One of the major factors controlling the composition of the grassland is whether it is sown or turfed or develops only though natural colonization. The general trend for sites that vegetate through natural invasion is that the early successional stages are dominated by wind dispersed mobile and usually ephemeral plants such as Matricaria chamomilla, mixed with a range of the plants that emerge from propagules contained in re-used and displaced soils, mostly grasses but also perennial forbs, like rumex and convolvulus arvensis. The resulting communities can be highly variable with factors such as the nature of the substrate and the distance from sources of colonization having a major influence on what develops.
These ephemerals usually give way to taller herbaceous clump forming species, in turn giving way to grasses where, as regeneration gaps close, the broadleaved components maintain a presence by vegetative spread more than reproduction from seed. However, there are many exceptions to these patterns; for example it is common to find that scrub species can colonize in the earliest stages alongside annual and perennial herbs. Gilbert (1989) reviews many of these communities in detail. Here are a consistent set of species that become familiar to urban naturalists and also (if not nameable) to those children who enjoy free range play on urban grasslands. Mostly these arise from wind-blown seed or from the soil seed bank, while some of the colonists are garden escapes or their descendants, such as Michaelmas daisies (Aster nova-belgii or hybrids), and goldenrods (solidago species such as S. canadensis). Evening primrose (oenothera) is another frequent colonist especially of rocky ground. Amongst early shrubs, goat willow (Salix caprea) and butterfly bush (Buddleia japonica) are the typical first colonists.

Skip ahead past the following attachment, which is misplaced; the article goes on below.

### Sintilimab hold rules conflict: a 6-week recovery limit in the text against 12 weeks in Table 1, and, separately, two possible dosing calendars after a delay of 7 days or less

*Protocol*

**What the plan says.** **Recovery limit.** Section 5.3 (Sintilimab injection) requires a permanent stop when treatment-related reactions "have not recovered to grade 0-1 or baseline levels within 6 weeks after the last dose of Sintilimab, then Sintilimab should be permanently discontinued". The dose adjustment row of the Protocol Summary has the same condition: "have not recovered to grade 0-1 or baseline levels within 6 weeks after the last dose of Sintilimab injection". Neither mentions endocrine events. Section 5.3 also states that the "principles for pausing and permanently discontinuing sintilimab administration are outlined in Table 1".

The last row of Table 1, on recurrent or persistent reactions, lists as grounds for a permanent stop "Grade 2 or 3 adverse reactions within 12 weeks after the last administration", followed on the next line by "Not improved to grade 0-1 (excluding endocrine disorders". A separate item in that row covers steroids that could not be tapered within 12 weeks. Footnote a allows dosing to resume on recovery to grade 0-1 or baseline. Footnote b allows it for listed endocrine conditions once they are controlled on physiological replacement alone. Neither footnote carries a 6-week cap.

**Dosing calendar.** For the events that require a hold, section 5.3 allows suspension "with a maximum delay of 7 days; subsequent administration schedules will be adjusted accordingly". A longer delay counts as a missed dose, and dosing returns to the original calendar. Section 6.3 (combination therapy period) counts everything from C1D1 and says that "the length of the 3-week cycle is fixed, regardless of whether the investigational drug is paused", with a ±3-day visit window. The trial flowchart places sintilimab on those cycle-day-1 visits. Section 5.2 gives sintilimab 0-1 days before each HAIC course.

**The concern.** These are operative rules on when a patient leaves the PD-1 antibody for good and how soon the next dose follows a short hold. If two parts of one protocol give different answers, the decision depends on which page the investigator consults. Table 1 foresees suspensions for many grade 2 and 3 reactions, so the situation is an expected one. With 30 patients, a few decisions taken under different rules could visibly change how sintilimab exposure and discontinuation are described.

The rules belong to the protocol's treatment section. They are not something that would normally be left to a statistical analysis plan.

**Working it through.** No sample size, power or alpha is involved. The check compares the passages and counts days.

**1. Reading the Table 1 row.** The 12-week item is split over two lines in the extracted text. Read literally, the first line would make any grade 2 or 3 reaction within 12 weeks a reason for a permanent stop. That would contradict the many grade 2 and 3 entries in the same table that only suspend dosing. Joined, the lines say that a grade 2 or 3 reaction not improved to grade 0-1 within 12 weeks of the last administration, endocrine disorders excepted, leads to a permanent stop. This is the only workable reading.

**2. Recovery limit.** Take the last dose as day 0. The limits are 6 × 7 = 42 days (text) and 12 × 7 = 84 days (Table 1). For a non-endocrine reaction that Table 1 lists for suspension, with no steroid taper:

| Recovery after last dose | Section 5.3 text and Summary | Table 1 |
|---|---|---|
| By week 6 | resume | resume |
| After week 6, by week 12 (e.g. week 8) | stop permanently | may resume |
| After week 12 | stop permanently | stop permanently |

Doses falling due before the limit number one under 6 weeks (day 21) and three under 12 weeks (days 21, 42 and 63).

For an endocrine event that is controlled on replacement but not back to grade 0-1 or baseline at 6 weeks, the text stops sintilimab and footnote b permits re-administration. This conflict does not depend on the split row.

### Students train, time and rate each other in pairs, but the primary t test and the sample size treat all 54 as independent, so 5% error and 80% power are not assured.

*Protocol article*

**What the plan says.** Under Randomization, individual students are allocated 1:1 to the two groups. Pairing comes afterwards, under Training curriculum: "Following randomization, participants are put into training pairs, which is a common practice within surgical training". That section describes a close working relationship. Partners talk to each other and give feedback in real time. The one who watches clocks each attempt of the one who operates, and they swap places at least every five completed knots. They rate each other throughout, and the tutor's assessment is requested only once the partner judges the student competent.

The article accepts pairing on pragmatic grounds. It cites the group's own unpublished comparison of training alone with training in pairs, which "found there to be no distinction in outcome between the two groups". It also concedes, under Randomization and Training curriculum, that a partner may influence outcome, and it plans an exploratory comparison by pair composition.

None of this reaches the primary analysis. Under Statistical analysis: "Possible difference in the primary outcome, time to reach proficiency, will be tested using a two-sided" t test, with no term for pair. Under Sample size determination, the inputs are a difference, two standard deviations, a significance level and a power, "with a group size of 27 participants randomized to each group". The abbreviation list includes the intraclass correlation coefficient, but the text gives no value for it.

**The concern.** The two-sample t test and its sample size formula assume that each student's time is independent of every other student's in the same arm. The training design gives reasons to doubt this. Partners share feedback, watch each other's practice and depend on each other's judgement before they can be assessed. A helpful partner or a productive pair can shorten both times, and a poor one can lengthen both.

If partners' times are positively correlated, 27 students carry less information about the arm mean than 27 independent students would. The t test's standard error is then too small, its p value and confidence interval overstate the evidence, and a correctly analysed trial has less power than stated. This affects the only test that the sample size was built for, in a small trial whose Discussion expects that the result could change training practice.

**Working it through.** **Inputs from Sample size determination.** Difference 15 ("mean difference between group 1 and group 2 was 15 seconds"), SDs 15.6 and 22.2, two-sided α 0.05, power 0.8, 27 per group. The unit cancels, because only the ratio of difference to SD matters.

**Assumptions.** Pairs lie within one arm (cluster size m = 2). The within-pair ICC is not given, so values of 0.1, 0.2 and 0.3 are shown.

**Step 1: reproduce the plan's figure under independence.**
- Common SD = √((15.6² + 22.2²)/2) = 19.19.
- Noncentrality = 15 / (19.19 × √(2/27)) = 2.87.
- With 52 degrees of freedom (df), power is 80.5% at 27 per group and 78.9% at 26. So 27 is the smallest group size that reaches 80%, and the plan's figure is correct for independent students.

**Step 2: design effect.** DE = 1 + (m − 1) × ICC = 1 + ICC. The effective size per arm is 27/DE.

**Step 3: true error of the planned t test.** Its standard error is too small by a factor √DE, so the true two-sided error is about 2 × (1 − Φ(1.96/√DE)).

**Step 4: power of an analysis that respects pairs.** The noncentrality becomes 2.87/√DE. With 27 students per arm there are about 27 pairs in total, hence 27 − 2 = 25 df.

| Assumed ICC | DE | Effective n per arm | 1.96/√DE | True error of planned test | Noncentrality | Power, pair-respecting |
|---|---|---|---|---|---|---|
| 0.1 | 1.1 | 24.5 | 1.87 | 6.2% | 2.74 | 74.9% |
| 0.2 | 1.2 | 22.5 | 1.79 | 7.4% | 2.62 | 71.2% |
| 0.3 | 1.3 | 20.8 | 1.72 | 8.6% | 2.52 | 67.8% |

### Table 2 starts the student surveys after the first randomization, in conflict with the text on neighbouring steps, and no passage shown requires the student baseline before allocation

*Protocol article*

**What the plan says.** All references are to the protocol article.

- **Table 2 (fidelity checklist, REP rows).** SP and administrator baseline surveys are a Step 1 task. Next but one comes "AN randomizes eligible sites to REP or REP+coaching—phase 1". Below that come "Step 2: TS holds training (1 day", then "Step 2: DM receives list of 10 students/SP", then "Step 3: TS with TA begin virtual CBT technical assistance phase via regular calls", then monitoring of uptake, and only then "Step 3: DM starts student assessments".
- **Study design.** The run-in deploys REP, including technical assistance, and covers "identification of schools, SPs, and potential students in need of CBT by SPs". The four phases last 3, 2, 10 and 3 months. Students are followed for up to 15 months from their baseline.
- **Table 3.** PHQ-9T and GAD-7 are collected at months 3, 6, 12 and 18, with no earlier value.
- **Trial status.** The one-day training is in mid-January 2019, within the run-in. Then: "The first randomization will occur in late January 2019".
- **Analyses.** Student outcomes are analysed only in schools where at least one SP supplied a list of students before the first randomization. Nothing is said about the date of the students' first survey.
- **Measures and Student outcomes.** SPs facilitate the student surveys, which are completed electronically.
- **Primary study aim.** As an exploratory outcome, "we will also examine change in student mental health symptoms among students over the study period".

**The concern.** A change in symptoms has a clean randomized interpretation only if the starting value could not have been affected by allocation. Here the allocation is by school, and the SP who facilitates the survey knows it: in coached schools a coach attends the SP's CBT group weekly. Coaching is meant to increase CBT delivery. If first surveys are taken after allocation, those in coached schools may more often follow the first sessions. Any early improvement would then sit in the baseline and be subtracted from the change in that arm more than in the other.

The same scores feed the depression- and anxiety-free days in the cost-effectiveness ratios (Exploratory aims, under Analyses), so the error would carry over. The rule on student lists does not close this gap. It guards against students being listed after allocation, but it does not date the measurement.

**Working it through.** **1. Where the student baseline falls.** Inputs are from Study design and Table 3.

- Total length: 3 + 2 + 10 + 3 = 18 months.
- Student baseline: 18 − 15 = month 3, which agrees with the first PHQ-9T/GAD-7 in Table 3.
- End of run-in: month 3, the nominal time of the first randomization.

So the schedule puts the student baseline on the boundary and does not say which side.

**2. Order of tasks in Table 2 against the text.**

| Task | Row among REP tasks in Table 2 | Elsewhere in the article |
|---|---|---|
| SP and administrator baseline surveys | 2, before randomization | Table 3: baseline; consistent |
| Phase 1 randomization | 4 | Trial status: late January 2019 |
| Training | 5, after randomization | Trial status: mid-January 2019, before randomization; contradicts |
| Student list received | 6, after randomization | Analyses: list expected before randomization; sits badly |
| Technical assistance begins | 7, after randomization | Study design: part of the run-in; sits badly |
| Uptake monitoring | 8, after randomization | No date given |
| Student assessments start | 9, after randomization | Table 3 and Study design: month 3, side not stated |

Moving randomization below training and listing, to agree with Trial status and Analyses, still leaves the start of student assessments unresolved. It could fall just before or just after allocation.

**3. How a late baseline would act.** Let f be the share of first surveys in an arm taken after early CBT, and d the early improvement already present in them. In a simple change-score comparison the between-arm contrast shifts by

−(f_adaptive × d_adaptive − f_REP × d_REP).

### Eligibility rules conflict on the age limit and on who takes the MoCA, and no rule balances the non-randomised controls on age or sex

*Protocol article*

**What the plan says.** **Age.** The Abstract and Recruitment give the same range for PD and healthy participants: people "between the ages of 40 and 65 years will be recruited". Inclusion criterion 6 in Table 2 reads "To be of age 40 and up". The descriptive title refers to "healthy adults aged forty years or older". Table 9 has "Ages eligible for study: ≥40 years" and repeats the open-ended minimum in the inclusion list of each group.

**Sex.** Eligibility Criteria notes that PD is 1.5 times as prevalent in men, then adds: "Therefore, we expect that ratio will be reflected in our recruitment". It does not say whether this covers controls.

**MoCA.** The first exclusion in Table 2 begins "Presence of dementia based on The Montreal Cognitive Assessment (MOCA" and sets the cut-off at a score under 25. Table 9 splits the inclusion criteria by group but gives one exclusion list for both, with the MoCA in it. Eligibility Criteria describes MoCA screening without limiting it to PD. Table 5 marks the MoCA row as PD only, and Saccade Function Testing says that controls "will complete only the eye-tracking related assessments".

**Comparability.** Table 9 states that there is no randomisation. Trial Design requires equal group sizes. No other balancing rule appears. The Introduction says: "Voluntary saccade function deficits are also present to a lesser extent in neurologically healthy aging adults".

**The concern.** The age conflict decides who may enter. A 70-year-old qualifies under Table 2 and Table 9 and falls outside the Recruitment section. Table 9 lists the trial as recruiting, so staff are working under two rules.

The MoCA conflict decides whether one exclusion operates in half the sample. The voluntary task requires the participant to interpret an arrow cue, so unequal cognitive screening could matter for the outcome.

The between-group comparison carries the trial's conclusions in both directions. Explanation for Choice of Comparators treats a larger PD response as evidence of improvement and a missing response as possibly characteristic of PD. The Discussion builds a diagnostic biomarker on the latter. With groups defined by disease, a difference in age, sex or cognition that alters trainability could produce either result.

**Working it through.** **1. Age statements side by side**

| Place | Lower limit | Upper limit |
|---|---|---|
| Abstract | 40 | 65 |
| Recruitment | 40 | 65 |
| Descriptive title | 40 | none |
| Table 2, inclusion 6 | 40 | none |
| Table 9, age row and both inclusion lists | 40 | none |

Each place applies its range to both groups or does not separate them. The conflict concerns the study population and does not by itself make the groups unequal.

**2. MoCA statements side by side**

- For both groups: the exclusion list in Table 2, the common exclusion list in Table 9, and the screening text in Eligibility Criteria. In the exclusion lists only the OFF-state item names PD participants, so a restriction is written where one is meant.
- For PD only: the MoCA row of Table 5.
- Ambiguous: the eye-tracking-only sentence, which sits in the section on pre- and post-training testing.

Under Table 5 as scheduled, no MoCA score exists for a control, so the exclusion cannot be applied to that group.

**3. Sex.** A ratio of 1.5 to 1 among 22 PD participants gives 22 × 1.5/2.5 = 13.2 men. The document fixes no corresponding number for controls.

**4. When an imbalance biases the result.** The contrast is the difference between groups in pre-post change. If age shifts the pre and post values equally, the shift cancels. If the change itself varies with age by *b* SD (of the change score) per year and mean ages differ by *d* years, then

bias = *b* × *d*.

Pockets of redistributed topsoil from other sites can bring propagules of persistent perennial garden weeds that spread from root fragments such as nettles (Urtica dioica), couch grass (Elyinus repens), ground elder (Aegopodium podagraria), and horsetail (Equisetum amuse) or even Japanese knotweed (Reynoutria japonica). The likelihood of these perennials persisting in their new location depends on levels of disturbance — if they are in the path of regular mowing or strimming they will disappear sooner than if they are located on site fringes, or grow amidst piles of rubble that prevents the mowers from getting to them.
Around the edges of these sites and especially adjacent to car parks, piles of stony gravel and rubble are often dumped — these develop their own xerophytic communities. The plants found there may include species that have adaptations for surviving drought and low nutrient availability. Most typical will be legumes (such as Trifolium repens or Lotus corniculatus) as well as stress resistant species (such as sedum alba and rumex acetosa). Species of coastal origin seem particularly well adapted to these soils such as bucks horn plantain (Plantago coronopsis), small toadflax (Chaernorrhinum minus), or herb Robert (Geranium robertianum). On a more fertile imported and spread topsoil, a more typical collection of grassland forbs begins the succession — Rumex and Taraxacum come early rapidly joined by grasses.
Winged herbivorous invertebrates will be rapid colonists, especially those that feed on early colonizing plants such as the cinnabar moth (Tyria jacobae) that feeds on ragwort (Senecio jabaea). Adult stage butterflies can become abundant quite quickly, feeding on some of the flowers on site or in adjacent gardens, especially appreciating the late summer flowering plants like Aster.
The speed with which they appear depends on the wider metapopulation in the area living in gardens and other green spaces nearby.